Archives for category: Personal

Vivian Connell passed away today in the presence of her loving family.

If you are a regular reader of the blog, you know that Vivian Connell was a teacher, a lawyer, a lawyer who returned to teaching, a woman who learned she had ALS (Lou Gehrig’s disease), a woman who faced her death with courage and dignity.

Several of her posts appeared here. See here and here and hereand here and hereand here and here.

I want to share a small part of this wonderful woman with everyone I know.

Deepest condolences to her husband and children, who loved her so.

Sorrow for the world to lose such a beautiful person.

I just noticed that yesterday the blog reached a milestone.

I have posted 15,005 times since April 26, 2012.

The blog is closing in on 28 million page views.

You have been very patient in sticking with me through 15,000+ posts!

What great readers I have!

You are fast to correct me when I am wrong, fast to correct errors of syntax, spelling or grammar, and fast to alert me to breaking news in your district, city, and state. Sometimes you read the news here before it is reported in the state or national media. More often, you read news here that is never reported in the national media because they don’t pay the same attention to education as we do.

I am trying to limit myself to only five posts daily, but you can see that I seldom meet that goal!

Thank you for reading, thank you for commenting, and thank you for sending me news stories from your communities.

A reader sent me this photograph of a wall facing Dr. Steve Perry’s school in Hartford, Connecticut.


After posting about it, I happened to meet the artist who created it at a community event. He emailed the photo to me. I enlarged it, framed it, and it sits on my desk.



I want to share with you something I love watching. It shows my age. It is a dance number performed by Bob Hope and James Cagney.

Yankee Doodle Dandy!


They are having such fun that it makes you smile. Made me smile.


But then I am so much older than most of you that you may not even know who Hope and Cagney are.


If you do, this will bring joy to your heart. We can all use that.

I am very patriotic. I was a child during World War II, when Americans fought for freedom and democracy and to liberate the world from tyranny.

I want America to be the America I thought it would be in my childhood.

I want it to be a place with “liberty and justice for all.”

I want it to be a country where no one is homeless.

I want it to be a country where no one goes hungry, where everyone who wants to work can find a job that pays a living wage.

I want it to be a country where no one who is ill cannot afford medical care.

I want it to be a country where people get enough education to realize their hopes and dreams, without going deep into debt.

I want it to be a country where schools cultivate creativity and the joy of learning.

I want it to be a country where educators are treated with the same respect as other professionals.

I want it be to a country where neighbors help one another and care for one another.

I want it to be the country of the American Dream, a country where every child can grow up loved and live in dignity.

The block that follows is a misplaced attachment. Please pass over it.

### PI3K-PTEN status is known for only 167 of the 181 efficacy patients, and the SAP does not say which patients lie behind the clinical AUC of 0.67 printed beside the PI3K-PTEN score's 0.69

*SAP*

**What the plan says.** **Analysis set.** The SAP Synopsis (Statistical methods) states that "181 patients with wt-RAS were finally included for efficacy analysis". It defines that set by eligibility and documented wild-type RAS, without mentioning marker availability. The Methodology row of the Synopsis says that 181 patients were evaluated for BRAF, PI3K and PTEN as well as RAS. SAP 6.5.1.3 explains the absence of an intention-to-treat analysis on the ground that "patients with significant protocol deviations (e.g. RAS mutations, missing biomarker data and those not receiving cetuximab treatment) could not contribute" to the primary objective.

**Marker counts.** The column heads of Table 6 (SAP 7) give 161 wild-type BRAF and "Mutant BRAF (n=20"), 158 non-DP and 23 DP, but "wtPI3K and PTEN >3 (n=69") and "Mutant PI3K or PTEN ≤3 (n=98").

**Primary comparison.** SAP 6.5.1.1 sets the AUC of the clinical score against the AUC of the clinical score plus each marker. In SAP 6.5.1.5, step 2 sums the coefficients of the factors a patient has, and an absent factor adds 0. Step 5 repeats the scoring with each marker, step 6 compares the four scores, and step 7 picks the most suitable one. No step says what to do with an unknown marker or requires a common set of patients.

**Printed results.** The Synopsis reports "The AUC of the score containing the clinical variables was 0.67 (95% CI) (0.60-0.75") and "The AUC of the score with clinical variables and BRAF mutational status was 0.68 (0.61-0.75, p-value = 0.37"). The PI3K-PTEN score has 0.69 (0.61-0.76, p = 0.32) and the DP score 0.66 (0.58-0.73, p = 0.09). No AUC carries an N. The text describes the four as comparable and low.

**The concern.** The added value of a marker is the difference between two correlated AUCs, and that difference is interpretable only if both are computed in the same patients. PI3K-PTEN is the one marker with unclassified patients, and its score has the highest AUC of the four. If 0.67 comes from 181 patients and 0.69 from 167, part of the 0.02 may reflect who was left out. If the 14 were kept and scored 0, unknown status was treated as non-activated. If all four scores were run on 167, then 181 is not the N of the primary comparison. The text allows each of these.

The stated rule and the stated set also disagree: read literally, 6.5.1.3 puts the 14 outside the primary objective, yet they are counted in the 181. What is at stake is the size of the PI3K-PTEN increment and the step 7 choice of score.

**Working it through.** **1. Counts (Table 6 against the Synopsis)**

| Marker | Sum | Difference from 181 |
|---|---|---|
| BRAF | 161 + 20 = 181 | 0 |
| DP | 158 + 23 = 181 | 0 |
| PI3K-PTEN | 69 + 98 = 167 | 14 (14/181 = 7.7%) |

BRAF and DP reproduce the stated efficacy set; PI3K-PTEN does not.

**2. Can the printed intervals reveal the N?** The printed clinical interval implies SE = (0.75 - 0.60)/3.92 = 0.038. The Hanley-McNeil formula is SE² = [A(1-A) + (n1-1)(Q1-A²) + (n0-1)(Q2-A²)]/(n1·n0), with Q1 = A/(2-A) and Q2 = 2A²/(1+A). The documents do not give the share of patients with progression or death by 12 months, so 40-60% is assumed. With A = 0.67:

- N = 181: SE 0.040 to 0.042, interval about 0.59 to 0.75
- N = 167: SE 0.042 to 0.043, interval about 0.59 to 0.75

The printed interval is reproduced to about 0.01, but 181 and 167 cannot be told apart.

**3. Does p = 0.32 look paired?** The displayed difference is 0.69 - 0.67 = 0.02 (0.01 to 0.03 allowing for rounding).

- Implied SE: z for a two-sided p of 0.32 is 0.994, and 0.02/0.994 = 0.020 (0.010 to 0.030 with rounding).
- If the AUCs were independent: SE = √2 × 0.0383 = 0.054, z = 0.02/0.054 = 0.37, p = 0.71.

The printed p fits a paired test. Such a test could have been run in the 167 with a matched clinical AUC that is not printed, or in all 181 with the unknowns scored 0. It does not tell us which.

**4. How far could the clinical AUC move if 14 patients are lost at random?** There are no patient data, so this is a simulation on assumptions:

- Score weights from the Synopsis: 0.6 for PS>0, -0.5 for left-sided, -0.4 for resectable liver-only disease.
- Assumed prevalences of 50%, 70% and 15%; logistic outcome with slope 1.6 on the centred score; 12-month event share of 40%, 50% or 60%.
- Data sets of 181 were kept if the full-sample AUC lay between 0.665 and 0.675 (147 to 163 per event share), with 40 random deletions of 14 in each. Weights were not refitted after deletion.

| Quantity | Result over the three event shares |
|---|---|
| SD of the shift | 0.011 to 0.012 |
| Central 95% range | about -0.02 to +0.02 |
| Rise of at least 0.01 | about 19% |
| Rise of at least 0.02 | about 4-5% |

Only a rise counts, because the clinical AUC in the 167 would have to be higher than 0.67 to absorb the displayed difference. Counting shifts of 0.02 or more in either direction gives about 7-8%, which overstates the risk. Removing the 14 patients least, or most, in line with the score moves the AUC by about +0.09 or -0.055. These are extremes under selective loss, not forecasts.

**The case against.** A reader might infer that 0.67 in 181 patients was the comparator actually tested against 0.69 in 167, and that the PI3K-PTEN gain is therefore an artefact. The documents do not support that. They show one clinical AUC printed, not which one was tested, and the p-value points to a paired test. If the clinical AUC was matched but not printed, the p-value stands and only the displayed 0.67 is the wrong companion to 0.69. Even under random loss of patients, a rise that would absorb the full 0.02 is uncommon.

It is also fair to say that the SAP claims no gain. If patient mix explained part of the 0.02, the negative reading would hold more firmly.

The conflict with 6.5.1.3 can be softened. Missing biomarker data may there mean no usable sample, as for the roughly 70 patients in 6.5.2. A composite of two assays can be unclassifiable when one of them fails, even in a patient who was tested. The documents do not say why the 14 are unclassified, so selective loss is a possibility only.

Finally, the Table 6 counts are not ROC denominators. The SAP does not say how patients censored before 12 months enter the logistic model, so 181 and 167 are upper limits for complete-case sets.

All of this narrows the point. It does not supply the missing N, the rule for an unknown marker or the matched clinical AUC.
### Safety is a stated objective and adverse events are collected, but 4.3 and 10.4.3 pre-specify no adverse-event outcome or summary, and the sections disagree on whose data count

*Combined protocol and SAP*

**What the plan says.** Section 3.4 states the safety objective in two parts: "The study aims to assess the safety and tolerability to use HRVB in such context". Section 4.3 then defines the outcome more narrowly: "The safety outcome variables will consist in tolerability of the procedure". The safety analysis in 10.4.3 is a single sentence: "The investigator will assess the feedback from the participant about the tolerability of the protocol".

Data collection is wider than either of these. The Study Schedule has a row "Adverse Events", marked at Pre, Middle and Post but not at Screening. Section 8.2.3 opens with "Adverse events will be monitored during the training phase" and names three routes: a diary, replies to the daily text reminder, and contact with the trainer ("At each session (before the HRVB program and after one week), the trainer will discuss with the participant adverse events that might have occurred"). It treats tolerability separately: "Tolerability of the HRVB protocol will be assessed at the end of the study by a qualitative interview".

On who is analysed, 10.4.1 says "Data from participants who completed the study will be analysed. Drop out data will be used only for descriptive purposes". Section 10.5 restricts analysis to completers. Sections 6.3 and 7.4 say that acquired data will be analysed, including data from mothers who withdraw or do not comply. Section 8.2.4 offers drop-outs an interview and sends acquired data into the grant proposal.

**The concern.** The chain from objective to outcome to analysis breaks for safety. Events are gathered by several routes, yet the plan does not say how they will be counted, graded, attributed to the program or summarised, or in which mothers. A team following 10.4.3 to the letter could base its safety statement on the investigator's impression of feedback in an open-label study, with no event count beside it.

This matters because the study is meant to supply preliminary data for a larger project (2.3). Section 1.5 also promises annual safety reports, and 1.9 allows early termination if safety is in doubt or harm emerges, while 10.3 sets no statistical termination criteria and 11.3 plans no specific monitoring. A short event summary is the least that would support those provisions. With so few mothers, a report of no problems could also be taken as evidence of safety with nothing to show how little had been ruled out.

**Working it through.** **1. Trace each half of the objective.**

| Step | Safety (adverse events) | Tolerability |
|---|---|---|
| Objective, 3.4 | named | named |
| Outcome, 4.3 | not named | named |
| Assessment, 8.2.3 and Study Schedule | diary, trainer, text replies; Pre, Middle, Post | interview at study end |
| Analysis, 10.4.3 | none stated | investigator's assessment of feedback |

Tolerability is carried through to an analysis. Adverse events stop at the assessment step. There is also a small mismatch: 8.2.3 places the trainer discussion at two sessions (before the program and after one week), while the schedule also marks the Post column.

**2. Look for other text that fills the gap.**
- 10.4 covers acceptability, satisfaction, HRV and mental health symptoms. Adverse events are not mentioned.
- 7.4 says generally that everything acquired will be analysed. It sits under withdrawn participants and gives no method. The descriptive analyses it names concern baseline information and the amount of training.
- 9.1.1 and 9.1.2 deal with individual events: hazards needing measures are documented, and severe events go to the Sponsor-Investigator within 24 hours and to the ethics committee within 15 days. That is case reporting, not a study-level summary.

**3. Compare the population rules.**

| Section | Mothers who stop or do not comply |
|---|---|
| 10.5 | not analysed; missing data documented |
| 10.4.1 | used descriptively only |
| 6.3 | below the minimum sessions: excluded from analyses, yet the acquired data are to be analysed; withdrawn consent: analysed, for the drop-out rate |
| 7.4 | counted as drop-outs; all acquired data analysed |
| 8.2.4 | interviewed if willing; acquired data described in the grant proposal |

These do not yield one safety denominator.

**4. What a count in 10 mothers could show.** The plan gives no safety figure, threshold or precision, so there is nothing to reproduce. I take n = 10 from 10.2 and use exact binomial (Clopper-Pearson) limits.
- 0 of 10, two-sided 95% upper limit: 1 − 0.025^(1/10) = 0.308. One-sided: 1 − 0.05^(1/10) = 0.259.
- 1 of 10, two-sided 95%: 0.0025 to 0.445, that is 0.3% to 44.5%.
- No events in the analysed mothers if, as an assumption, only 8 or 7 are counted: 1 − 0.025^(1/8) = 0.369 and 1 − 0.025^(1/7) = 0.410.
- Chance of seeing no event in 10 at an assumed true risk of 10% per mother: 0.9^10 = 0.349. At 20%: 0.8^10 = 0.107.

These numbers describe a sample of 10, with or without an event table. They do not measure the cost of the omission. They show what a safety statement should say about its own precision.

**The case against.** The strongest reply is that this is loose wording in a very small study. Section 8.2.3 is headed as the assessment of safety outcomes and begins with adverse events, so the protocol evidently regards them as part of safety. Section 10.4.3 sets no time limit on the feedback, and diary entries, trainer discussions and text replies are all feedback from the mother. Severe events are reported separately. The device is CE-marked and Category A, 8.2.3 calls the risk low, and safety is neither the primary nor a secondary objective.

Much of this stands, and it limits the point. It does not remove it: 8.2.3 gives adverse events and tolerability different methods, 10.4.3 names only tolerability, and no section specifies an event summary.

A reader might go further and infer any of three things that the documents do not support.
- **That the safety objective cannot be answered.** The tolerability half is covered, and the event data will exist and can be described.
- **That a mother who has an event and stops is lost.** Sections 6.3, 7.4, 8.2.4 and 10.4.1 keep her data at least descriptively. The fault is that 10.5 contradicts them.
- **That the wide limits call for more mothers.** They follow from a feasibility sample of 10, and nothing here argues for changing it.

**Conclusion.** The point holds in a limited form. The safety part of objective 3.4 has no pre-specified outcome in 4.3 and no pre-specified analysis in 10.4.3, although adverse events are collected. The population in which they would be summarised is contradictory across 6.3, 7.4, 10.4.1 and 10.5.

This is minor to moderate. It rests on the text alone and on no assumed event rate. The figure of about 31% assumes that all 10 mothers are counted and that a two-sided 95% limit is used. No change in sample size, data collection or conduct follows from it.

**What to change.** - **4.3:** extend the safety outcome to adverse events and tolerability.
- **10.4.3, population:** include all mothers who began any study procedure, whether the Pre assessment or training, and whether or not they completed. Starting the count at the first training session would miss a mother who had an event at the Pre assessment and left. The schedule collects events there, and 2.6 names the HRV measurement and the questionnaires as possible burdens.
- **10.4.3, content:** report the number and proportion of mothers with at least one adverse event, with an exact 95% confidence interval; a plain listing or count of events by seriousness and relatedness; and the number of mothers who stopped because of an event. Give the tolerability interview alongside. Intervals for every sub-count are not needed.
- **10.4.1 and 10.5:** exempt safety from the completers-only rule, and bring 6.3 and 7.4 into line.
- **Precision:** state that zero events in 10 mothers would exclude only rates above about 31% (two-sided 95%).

That’s what the Fourth of July means to me.

Dear Friends,

Today is my birthday. I am 78 years old. I was born at 12:05 a.m. in St. Joseph’s Hospital in Houston, Texas, to Walter and Ann Silvers. I was their third child. Five more would follow. Eventually we were five boys and three girls. My dad was born in Savannah and dropped out of high school. My mother was born in Bessarabia, came to the U.S. at age 9, and graduated from the Houston public schools, one of the proudest achievements of her life. She prided herself on her perfect English. She was an American and a Texan.

I went to the Houston public schools from kindergarten to high school graduation. None of the schools I attended still exists, at least not in the same form. I went to Montrose Elementary School (now the Houston High School of the Performing Arts), then my family moved to another part of Houston and I enrolled in fifth grade in Sutton Elementary School (not sure if it still exists). I went to the neighborhood junior high school, Albert Sidney Johnston Jr. High, named for a Confederate hero. Then to San Jacinto High School (now Houston Community College). I may have had a few great teachers. Mostly I had pretty good teachers or good teachers, who worked very hard to do their best. I don’t remember any “bad” teachers. The Houston public schools were segregated during my time there (I graduated in 1956). I thought that was wrong, I read about the Brown decision, and I spoke to our high school principal, Mr. Brandenburg about it. I asked him why we didn’t obey the court. He sympathized but said that if the schools desegregated, a lot of good black principals and teachers would lose their jobs. There was also the matter of the school board, which changed every two years; every other election produced a board dominated by Minute Women and John Birchers who thought the UN was a Communist organization and such groups as the NAACP and Urban League were pinkos. They totally opposed any desegregation.

My Houston public education was good enough to get me admitted to a wonderful Ivy League college: Wellesley. I was friends with Nora Ephron, later a celebrated screenwriter, and Madeline Korbel (later Albright); we worked on the college newspaper together. Class of 1960, nine years before Hillary graduated.

Many decades have passed. Now the body is giving out; the knees don’t work well. One was totally replaced, the other probably should have been. But mentally, I feel like 35 or 40.